These are experiences lived by Him, realities, supracosmic truths. He experienced all these as one experiences joy or sorrow, physically. He walked in the darkness of inconscience, even in the neighborhood of death, endured the sufferings of perdition, and emerged from the mud, the world-misery to breathe the sovereign plenitude and enter the supreme Ananda. He crossed all these realms, went through the consequences, suffered and endured physically what one cannot imagine. Nobody till today has suffered like Him. He accepted suffering to transform suffering into the joy of union with the Supreme. It is something unique and incomparable in the history of the world. It is something that has never happened before, He is the first to have traced the path in the Unknown, so that we may be able to walk with certitude towards the Supermind. He has made the work easy for us. Savitri is His whole Yoga of transformation, and this Yoga appears now for the first time in the earth-consciousness.

And I think that man is not yet ready to receive it. It is too high and too vast for him. He cannot understand it, grasp it, for it is not by the mind that one can understand Savitri. One needs spiritual experiences in order to understand and assimilate it. The farther one advances on the path of Yoga, the more does one assimilate and the better. No, it is something which will be appreciated only in the future, it is the poetry of tomorrow of which He has spoken in The Future Poetry. It is too subtle, too refined, - it is not in the mind or through the mind, it is in meditation that Savitri is revealed.

And men have the audacity to compare it with the work of Virgil or Homer and to find it inferior. They do not understand, they cannot understand. What do they know? Nothing at all. And it is useless to try to make them understand. Men will know what it is, but in a distant future. It is only the new race with a new consciousness which will be able to understand. I assure you there is nothing under the blue sky to compare with Savitri. It is the mystery of mysteries. It is a *super-epic,* it is super-literature, super-poetry, super-vision, it is a super-work even if one considers the number of lines He has written. No, these human words are not adequate to describe Savitri. Yes, one needs superlatives, hyperboles to describe it. It is a hyper-epic. No, words express nothing of what Savitri is, at least I do not find them. It is of immense value - spiritual value and all other values; it is eternal in its subject, and infinite in its appeal, miraculous in its mode and power of execution; it is a unique thing, the more you come into contact with it, the higher will you be uplifted. Ah, truly it is something! It is the most beautiful thing He has left for man, the highest possible. What is it? When will man know it? When is he going to lead a life of truth? When is he going to accept this in his life? This yet remains to be seen.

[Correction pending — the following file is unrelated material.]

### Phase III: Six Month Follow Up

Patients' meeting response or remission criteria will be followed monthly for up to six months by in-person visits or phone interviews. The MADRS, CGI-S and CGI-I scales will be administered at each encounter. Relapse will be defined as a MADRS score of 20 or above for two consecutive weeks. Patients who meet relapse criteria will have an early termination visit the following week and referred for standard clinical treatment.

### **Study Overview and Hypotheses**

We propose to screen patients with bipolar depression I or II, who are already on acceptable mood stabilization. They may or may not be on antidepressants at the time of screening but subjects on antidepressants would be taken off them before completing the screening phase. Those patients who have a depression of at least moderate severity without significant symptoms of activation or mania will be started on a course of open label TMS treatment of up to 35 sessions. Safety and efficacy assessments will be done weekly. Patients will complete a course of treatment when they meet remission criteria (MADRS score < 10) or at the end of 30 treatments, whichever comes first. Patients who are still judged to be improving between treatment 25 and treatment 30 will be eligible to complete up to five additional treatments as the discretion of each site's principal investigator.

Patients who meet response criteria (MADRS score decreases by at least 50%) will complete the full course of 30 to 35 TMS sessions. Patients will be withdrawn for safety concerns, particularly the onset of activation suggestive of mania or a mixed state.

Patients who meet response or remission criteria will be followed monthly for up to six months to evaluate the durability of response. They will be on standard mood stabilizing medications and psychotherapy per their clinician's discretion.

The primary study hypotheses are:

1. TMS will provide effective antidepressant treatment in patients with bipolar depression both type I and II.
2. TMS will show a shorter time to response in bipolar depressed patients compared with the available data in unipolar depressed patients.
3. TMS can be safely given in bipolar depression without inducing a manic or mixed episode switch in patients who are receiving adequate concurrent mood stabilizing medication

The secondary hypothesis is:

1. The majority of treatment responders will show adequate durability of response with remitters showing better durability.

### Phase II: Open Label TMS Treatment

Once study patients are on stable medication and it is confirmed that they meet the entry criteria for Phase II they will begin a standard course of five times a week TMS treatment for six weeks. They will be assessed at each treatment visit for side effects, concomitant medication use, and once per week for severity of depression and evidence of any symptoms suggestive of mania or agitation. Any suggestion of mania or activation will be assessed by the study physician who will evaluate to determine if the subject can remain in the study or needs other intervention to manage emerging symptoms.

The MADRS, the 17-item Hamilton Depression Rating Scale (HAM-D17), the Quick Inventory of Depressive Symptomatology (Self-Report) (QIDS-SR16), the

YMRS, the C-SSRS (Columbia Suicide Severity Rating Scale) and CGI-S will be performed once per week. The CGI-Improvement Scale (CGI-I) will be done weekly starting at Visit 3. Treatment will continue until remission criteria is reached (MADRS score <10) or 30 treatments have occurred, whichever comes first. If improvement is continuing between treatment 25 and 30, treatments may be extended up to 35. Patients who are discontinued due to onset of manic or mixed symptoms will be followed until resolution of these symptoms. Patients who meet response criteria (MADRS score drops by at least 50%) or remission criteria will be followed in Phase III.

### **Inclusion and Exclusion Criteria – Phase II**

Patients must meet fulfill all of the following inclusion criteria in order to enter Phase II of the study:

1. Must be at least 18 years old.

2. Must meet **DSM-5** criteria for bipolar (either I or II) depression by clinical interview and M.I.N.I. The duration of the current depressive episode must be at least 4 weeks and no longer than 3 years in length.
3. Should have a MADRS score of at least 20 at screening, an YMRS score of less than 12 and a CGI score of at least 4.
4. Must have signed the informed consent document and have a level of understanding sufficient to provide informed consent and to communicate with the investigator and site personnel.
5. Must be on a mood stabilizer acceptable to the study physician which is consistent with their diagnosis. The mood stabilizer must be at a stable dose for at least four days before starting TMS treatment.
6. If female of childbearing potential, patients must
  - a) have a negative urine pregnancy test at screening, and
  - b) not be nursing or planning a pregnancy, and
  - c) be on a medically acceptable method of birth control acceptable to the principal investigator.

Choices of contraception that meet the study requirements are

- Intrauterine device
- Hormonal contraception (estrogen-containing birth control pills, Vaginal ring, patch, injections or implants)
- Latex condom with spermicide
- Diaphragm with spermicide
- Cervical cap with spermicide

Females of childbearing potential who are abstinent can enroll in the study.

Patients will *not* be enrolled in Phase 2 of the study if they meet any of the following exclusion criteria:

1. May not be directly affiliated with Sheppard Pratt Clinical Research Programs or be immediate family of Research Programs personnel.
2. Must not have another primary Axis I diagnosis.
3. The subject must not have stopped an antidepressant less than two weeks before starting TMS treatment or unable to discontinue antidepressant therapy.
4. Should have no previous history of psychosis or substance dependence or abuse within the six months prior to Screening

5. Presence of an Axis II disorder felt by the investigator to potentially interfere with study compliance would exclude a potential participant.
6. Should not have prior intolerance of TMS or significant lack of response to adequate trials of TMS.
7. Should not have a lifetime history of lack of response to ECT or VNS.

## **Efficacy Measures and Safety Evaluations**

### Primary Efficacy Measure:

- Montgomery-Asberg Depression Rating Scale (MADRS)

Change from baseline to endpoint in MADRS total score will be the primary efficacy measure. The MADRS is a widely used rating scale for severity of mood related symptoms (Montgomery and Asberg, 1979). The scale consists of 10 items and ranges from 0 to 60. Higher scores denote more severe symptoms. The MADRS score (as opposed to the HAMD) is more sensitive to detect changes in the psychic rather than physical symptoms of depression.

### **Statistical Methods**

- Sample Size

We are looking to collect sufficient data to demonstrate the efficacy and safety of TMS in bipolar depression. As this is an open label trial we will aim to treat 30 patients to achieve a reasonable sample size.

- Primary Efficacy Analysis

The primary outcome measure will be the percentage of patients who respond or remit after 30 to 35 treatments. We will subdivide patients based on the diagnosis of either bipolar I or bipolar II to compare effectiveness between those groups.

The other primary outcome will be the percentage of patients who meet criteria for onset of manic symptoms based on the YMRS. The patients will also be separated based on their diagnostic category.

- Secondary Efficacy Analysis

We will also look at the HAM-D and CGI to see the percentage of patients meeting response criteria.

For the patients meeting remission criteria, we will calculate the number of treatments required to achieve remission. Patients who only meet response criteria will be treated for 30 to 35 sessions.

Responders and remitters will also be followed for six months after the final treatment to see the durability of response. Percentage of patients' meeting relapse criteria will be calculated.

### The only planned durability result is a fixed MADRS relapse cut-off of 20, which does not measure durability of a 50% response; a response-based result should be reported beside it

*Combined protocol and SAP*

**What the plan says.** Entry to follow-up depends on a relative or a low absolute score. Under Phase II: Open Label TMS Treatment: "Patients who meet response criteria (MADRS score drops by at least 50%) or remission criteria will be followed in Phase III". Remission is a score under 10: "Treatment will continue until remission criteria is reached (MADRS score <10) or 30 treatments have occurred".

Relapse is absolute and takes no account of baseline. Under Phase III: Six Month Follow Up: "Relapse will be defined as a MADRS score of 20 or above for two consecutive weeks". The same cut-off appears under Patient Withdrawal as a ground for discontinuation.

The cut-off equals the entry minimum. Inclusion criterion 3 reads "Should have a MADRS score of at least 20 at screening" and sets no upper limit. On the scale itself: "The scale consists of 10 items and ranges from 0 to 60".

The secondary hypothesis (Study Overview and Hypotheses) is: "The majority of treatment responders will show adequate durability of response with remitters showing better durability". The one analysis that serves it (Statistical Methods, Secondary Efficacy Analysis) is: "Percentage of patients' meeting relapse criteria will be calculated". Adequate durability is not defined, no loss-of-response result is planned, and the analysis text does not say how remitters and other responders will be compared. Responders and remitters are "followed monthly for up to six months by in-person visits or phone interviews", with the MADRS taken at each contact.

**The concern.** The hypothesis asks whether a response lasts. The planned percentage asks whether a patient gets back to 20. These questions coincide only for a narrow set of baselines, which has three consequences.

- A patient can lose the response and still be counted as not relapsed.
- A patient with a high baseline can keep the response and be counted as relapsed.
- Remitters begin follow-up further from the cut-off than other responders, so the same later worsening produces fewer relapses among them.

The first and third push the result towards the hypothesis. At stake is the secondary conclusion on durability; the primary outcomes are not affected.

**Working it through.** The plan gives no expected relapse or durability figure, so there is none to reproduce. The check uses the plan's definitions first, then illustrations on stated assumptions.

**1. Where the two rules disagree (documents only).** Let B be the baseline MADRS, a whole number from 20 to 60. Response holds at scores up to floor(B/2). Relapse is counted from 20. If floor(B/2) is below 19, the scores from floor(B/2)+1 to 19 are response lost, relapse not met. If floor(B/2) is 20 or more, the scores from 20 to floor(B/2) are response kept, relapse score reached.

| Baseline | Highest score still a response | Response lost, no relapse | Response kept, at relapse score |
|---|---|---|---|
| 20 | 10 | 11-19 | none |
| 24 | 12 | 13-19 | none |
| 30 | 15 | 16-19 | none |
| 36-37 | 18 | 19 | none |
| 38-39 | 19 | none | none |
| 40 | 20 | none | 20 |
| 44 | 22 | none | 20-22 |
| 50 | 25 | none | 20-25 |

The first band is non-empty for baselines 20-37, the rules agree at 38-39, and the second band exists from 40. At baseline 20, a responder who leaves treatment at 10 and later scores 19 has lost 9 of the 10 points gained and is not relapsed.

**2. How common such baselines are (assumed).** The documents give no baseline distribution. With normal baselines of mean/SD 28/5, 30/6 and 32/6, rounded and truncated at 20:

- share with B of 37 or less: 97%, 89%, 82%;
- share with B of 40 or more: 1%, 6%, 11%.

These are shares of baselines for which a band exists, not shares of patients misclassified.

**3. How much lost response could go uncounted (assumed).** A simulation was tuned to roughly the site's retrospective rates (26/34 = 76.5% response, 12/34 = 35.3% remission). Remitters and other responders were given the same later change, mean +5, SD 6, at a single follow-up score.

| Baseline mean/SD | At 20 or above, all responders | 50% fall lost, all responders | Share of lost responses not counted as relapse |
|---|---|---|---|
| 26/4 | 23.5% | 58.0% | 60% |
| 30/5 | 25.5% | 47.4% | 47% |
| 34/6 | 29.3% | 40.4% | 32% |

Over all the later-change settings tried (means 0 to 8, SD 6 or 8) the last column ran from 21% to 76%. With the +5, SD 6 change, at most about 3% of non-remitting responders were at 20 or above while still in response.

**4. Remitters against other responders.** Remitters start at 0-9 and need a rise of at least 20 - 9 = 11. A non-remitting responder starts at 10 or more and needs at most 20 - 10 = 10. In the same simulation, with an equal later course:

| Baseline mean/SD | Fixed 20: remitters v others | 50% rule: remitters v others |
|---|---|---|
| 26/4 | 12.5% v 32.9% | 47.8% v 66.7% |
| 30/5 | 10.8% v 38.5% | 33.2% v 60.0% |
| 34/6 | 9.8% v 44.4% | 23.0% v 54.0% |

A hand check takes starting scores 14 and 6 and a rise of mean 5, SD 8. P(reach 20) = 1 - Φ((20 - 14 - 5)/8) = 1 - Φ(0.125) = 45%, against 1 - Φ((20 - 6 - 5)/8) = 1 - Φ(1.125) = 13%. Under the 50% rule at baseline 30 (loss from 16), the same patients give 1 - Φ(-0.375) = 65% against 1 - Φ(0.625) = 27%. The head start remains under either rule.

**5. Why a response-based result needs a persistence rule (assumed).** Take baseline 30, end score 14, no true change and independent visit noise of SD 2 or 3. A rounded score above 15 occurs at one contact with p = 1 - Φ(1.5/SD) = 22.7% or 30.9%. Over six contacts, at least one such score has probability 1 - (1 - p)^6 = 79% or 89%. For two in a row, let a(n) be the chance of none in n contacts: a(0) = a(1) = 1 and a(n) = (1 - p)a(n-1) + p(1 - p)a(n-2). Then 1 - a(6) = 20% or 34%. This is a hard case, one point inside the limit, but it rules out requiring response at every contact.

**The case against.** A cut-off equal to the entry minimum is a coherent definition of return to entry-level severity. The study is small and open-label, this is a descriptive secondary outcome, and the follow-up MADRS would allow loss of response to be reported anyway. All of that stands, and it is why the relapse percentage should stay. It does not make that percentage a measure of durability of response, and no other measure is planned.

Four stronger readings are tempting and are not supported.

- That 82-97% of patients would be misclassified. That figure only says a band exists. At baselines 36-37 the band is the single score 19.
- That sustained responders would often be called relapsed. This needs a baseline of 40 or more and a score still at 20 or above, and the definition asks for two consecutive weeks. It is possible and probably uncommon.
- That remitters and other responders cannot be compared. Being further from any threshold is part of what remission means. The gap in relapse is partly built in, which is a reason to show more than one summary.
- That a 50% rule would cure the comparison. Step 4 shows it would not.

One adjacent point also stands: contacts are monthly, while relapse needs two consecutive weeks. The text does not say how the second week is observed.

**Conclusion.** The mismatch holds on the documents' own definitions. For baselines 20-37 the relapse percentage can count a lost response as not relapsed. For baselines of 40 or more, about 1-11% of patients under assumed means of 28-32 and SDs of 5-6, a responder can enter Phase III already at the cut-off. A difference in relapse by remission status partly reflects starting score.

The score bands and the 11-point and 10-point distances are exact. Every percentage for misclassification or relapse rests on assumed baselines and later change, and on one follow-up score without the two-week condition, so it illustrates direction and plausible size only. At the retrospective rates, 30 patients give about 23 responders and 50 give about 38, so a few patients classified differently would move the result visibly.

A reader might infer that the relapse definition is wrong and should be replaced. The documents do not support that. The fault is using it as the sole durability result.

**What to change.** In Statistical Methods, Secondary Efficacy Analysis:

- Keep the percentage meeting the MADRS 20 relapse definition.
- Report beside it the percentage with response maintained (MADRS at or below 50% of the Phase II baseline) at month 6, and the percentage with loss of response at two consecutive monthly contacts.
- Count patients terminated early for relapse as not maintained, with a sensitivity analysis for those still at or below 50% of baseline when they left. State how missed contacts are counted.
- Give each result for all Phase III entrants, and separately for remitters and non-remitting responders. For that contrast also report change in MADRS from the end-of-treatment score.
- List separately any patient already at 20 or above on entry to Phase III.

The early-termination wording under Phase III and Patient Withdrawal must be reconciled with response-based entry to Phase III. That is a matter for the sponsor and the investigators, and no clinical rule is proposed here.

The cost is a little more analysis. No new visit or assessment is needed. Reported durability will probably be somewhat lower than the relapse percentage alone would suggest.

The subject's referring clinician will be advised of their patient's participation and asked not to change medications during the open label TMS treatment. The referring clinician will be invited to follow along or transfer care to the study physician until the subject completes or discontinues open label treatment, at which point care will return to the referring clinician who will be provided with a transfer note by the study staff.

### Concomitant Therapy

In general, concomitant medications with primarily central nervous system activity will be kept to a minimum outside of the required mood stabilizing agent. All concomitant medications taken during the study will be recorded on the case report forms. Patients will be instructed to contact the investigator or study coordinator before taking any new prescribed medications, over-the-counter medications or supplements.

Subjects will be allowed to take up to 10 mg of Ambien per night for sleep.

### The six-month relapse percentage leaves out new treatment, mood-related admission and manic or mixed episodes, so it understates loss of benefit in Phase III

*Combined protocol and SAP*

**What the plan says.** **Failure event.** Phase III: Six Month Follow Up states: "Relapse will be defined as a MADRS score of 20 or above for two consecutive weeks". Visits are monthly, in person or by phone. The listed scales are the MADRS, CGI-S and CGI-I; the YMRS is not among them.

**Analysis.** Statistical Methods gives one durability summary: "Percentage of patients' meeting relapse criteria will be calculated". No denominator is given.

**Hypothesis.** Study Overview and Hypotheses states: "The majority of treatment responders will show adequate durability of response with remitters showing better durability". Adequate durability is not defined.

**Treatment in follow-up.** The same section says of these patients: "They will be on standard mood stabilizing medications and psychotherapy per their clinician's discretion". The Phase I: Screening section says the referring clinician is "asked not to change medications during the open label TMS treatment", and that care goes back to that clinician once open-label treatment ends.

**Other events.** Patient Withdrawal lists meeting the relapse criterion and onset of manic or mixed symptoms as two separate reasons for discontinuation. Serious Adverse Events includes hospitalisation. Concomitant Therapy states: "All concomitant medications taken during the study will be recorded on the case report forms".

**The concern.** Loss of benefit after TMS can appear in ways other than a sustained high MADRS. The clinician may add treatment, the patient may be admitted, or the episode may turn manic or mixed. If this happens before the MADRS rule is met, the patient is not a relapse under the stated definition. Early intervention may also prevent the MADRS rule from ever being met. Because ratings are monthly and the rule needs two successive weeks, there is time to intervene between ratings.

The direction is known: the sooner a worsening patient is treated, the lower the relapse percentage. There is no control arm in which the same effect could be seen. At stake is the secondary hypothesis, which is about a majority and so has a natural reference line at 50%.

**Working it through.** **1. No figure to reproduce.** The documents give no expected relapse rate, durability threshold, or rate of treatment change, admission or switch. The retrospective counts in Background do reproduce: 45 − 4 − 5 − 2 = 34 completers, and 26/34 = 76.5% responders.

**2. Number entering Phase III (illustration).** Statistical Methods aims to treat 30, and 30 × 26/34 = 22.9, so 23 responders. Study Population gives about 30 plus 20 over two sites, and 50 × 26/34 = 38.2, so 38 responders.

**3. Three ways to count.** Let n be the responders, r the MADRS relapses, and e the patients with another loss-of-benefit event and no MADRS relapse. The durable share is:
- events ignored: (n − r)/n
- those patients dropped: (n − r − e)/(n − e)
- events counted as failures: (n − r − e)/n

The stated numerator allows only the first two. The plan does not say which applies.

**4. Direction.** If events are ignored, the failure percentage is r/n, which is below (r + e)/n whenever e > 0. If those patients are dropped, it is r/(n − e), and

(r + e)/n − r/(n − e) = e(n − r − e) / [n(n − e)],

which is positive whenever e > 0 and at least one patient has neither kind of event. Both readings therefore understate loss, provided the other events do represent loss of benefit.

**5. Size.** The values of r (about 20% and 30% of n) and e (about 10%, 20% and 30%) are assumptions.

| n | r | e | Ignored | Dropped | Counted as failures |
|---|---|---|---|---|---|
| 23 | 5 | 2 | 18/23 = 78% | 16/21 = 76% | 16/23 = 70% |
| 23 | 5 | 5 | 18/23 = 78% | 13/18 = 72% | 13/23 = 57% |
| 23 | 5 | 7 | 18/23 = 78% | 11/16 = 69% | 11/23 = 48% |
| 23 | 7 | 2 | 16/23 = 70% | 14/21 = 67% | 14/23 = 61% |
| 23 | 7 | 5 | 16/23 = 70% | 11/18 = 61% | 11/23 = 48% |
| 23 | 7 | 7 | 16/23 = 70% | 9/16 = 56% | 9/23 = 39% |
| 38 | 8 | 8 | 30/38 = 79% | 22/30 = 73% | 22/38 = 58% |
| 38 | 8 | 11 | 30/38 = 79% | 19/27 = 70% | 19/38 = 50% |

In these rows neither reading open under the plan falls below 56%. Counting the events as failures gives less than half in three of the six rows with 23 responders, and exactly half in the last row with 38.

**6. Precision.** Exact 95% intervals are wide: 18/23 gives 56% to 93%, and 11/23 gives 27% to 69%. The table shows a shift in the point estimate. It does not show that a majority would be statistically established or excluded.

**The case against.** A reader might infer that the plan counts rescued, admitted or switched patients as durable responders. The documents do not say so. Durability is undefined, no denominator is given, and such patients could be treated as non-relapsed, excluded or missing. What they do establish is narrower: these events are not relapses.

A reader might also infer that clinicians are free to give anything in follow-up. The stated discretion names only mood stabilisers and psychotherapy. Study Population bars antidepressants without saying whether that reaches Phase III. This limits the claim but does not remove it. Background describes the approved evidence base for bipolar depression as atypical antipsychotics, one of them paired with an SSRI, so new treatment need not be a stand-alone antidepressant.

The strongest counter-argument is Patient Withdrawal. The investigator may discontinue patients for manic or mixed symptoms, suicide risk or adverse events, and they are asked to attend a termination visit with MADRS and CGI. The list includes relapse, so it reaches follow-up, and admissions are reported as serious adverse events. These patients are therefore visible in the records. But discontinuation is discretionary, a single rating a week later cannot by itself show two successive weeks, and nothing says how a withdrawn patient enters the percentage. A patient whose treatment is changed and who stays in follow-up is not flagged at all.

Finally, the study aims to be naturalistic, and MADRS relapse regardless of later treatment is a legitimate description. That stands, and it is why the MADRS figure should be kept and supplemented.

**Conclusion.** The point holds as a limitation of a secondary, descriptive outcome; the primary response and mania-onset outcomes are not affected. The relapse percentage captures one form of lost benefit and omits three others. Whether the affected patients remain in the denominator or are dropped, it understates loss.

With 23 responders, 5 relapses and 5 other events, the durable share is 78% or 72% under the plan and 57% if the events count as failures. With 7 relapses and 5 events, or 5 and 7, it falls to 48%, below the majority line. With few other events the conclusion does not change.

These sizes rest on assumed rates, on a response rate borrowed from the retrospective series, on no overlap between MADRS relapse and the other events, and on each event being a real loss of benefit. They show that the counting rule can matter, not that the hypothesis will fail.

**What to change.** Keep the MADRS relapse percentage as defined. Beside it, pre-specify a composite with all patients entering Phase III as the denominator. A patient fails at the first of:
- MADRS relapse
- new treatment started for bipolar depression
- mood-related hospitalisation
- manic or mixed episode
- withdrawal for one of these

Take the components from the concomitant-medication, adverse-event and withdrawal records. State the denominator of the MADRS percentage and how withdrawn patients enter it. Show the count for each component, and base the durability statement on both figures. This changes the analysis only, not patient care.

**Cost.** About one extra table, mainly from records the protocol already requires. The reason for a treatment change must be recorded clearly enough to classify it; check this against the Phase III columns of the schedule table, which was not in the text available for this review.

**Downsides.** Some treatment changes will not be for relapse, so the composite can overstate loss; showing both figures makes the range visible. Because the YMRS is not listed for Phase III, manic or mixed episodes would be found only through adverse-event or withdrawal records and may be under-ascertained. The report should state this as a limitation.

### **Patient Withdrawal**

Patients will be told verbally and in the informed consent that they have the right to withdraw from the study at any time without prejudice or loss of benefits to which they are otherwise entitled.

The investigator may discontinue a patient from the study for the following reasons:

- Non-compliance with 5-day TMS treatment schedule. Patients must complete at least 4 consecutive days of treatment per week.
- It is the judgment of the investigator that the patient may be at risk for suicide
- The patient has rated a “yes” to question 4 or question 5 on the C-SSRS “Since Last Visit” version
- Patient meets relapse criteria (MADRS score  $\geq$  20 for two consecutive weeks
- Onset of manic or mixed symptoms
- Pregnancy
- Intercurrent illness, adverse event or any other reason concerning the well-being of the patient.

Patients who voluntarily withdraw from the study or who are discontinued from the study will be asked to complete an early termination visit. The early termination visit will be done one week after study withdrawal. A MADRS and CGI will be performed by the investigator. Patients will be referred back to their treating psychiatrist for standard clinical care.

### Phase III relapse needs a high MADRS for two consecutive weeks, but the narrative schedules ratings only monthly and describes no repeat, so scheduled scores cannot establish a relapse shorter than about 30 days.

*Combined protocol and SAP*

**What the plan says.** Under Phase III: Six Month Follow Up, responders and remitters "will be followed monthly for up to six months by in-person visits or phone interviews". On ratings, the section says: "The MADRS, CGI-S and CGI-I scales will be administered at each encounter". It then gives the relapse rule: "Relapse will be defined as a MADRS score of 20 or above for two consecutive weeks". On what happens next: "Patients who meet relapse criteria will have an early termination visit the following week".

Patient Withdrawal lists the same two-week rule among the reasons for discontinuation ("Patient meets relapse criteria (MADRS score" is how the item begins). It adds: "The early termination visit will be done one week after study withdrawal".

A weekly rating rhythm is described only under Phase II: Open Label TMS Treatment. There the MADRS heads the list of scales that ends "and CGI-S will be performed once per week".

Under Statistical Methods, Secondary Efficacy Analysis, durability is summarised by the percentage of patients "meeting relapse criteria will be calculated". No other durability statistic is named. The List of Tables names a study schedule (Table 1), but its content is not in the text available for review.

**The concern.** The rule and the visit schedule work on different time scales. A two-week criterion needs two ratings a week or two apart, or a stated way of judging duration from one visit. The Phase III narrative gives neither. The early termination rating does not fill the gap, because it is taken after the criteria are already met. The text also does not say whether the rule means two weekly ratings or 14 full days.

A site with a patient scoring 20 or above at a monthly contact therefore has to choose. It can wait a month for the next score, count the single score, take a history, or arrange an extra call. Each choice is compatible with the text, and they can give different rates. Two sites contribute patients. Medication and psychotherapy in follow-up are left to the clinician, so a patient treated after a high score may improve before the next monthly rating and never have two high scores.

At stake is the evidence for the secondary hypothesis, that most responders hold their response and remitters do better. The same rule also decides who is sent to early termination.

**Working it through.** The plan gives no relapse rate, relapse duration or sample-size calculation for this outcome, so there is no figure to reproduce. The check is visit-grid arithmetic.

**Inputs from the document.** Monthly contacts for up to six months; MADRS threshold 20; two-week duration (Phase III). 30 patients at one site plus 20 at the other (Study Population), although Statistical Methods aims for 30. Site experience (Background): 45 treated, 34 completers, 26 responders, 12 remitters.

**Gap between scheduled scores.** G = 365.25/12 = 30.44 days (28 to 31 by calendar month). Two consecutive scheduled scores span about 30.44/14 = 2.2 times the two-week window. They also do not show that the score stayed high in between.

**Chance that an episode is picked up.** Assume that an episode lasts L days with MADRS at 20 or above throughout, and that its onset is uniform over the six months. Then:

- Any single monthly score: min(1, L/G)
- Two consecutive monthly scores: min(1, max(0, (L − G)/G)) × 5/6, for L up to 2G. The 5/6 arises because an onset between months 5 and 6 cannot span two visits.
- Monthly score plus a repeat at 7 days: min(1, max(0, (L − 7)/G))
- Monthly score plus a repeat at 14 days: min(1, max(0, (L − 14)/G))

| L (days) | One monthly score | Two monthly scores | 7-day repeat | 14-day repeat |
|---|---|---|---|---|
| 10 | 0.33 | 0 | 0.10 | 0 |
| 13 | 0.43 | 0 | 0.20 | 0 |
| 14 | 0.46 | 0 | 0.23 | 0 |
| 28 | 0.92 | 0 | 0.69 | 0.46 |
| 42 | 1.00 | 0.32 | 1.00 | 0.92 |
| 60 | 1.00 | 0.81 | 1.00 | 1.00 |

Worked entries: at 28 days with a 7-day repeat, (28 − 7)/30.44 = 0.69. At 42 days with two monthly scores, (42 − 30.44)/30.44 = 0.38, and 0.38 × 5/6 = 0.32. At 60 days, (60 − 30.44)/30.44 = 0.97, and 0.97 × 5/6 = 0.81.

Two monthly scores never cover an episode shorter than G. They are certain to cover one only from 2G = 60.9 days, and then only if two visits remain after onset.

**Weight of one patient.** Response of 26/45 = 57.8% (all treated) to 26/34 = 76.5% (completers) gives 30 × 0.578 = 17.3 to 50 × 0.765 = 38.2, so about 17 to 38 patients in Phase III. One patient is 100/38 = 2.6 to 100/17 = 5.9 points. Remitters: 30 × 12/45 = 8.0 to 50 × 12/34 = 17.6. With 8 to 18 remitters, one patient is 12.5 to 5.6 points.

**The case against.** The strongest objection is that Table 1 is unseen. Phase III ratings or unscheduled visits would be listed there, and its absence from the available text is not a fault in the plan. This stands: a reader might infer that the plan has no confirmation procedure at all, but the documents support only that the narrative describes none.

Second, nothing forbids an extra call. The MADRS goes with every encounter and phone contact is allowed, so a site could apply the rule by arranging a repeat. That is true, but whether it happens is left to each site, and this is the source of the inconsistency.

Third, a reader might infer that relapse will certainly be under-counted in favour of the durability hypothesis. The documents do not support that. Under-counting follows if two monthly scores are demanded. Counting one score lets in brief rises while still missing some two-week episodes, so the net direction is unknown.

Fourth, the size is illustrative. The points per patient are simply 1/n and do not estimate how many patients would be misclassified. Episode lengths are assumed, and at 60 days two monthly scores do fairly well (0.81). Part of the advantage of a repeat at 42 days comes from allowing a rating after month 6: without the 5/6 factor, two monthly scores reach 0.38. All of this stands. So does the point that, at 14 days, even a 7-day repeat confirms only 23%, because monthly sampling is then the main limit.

My child, every day you are going to read Savitri; read properly, with the right attitude, concentrating a little before opening the pages and trying to keep the mind as empty as possible, absolutely without a thought. The direct road is through the heart. I tell you, if you try to really concentrate with this aspiration you can light the flame, the psychic flame, the flame of purification in a very short time, perhaps in a few days. What you cannot do normally, you can do with the help of Savitri. Try and you will see how very different it is, how new, if you read with this attitude, with this something at the back of your consciousness; as though it were an offering to Sri Aurobindo. You know it is charged, fully charged with consciousness; as if Savitri were a being, a real guide. I tell you, whoever, wanting to practice Yoga, tries sincerely and feels the necessity for it, will be able to climb with the help of Savitri to the highest rung of the ladder of Yoga, will be able to find the secret that Savitri represents. And this without the help of a Guru. And he will be able to practice it anywhere. For him Savitri alone will be the guide, for all that he needs he will find Savitri. If he remains very quiet when before a difficulty, or when he does not know where to turn to go forward and how to overcome obstacles, for all these hesitations and incertitudes which overwhelm us at every moment, he will have the necessary indications, and the necessary concrete help. If he remains very calm, open, if he aspires sincerely, always he will be as if lead by the hand. If he has faith, the will to give himself and essential sincerity he will reach the final goal.